It’s official: same-sex couples cannot get “married” in Maine. I realize this is upsetting for many. However, this column might cheer you up, in an odd way, because I cannot help but wonder whether any state-sanctioned marriages are valid under the United States Constitution. Shortly after the Civil War, the 13th, 14th, and 15th Amendments to the Constitution were adopted. The 14th Amendment, with its Equal Protection Clause, receives the most attention these days, but the 13th is the one that abolishes slavery. As such, one could argue that the 13th Amendment makes “having and holding” a human being, or “the union of” two human beings, illegal.If people cannot own people, then how can a father “give” his daughter to a groom? The opportunity wedding attendees are given to “object to the union of this man to this woman” is potentially problematic if it is intended to allow a man to acquire clean title to his bride-to-be.You may counter that men and women are equal and that things are different today. Are they? And even if men and women are equal, do two wrongs make a right? Is it OK for me to own you if you also own me? Does one sale cancel out the other?
Two wrongs have never made a right, and the sales do not cancel each other out. Consider the basic, traditional wedding vow, which states, “I, [name], take you, [name], to be my [wife/husband], to have and to hold from this day forward … till death do us part.”
The phrase “to have and to hold” sounds a lot like the language of property law. A person with the exclusive rights to “have and hold” something has taken a major step toward the right of control, or ownership, of the object. The “union” of man and woman also smacks of ownership rights, similar to the way a merger or acquisition creates a union of two companies.
Traditional marriage may unwittingly subject men and women to a property-based contract that reduces their status to that of chattel. If two people mistakenly grant illegal ownership interests in each other to each other, then is their contract valid? It can be reasonably argued that their contract fails due to illegality or mutual mistake.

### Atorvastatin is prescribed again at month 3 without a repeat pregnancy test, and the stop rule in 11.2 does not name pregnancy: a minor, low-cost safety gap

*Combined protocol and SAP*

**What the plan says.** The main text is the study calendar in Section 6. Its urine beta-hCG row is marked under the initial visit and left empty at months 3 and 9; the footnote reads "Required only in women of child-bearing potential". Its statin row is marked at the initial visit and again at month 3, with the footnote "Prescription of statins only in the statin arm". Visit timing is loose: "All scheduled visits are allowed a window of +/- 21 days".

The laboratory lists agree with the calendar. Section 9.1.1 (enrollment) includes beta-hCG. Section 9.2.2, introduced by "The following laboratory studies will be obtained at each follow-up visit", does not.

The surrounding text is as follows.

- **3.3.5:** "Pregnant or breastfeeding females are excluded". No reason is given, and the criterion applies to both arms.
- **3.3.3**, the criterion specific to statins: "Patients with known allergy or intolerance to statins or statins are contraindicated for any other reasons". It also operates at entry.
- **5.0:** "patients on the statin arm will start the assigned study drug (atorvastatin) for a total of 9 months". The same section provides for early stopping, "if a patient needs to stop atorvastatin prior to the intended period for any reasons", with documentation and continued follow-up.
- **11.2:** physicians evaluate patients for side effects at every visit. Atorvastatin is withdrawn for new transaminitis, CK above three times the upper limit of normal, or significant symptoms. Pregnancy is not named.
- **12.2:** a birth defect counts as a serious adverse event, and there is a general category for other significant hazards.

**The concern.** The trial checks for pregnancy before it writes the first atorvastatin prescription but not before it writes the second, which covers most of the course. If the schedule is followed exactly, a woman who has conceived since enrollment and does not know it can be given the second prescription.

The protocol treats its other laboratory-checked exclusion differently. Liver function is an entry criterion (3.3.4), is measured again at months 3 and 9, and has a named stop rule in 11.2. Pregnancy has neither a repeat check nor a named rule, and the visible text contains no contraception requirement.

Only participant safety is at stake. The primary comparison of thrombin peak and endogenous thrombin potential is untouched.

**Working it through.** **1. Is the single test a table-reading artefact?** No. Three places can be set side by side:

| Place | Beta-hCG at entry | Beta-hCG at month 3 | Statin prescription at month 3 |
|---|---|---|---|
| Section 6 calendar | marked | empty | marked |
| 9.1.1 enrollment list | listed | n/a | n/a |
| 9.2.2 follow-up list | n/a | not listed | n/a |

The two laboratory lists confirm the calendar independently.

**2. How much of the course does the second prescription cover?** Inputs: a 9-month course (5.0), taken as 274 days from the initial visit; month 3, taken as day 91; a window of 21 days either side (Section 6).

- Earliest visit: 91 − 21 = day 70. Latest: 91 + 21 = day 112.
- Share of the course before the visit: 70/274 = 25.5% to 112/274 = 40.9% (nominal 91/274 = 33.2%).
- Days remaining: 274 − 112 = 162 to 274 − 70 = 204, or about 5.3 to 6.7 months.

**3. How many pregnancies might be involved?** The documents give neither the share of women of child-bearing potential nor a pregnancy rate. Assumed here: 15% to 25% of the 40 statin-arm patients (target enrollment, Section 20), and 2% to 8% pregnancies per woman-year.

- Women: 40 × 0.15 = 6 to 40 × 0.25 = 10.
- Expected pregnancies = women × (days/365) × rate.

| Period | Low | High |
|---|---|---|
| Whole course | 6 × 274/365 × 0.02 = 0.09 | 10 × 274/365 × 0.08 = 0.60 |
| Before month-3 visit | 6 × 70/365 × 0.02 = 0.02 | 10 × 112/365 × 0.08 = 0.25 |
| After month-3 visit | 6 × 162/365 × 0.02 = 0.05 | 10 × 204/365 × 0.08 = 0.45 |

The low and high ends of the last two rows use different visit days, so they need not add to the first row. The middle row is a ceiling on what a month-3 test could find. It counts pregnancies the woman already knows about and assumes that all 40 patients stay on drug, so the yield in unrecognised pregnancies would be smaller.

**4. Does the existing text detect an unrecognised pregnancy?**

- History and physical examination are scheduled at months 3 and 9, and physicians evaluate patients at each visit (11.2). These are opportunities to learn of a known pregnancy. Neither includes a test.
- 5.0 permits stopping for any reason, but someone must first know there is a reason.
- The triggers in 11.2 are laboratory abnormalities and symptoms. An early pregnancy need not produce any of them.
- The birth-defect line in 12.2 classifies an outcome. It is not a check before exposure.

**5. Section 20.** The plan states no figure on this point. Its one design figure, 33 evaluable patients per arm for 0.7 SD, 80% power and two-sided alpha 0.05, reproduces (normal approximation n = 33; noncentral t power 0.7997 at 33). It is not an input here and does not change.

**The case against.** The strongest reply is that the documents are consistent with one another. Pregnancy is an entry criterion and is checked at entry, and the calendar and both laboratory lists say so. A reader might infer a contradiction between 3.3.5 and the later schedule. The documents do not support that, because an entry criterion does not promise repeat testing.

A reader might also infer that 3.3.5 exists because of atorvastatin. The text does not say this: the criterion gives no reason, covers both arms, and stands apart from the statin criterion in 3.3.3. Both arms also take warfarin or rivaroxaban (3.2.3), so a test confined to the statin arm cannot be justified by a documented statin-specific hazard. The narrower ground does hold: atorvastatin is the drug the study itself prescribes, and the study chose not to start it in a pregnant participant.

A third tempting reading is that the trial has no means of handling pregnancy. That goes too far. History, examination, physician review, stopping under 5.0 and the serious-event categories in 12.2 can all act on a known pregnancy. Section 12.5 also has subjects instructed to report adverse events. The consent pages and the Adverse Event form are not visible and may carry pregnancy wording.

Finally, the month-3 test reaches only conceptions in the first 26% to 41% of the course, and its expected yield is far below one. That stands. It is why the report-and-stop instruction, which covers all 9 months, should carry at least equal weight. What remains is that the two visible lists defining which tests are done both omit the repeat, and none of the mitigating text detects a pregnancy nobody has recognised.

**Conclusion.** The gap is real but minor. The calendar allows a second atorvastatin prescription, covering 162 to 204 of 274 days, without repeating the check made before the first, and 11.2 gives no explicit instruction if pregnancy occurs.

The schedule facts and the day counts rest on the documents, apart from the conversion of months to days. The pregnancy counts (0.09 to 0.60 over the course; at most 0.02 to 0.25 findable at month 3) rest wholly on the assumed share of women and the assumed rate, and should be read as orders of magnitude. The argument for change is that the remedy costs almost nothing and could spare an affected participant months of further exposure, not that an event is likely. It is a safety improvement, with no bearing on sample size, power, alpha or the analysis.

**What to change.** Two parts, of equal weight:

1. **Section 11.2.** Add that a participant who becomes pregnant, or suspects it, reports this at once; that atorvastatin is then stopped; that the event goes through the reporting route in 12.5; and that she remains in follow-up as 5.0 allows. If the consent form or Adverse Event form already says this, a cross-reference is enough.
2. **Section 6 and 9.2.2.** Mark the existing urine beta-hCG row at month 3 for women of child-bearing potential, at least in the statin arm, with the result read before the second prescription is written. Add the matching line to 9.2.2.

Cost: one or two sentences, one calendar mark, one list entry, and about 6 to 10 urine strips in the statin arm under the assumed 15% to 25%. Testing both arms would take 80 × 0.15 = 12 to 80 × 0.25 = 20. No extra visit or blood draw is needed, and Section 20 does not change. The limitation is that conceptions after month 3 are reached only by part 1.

You may counter that a marriage is a partnership. Is it? Or should it be? If you think it is, I would agree with you, but I’ll add that if a marriage should be a partnership between two consenting adults, then why not form a “marriage limited liability company” (or MLLC) jointly held by the two principals? People partner-up every day to form businesses. Why not partner-up to form a family? Small-business owners most often form limited liability companies because LLCs provide tax benefits and a corporate shield for their members. Why shouldn’t families receive the same tax benefits and corporate protections afforded businesses?
The heavy turnout and strong sentiment that accompanied Question 1 prove the public needs further discussion of how best to legally structure family relationships. I am arguing that the current system is outdated and not working for a sizeable percentage of the population. Forming an MLLC might not sound
romantic at first, but it sure would be practical in practice. And you can still buy a ring and get down on one knee before you look into your would-be-betrothed’s eyes and say, “Darling, will you form a limited liability marriage corporation with me that will last as long as we both can stand it?”
Granted, forming an MLLC will not solve such perennial marital problems as dirty socks on the floor, dirty dishes in the sink, or dirty deeds done dirt cheap. But if those issues eventually compel you to dissolve your tiny, two-person company, it likely won’t feel as bad as getting divorced.
Counselor At Large is a new monthly column in The Bollard that tackles local legal issues, written by Portland attorney Buzzy Trusiani of Trusiani Law, PC. Send legal questions and suggestions to firstname.lastname@example.org. Please note: answers are not admissible in a court of law.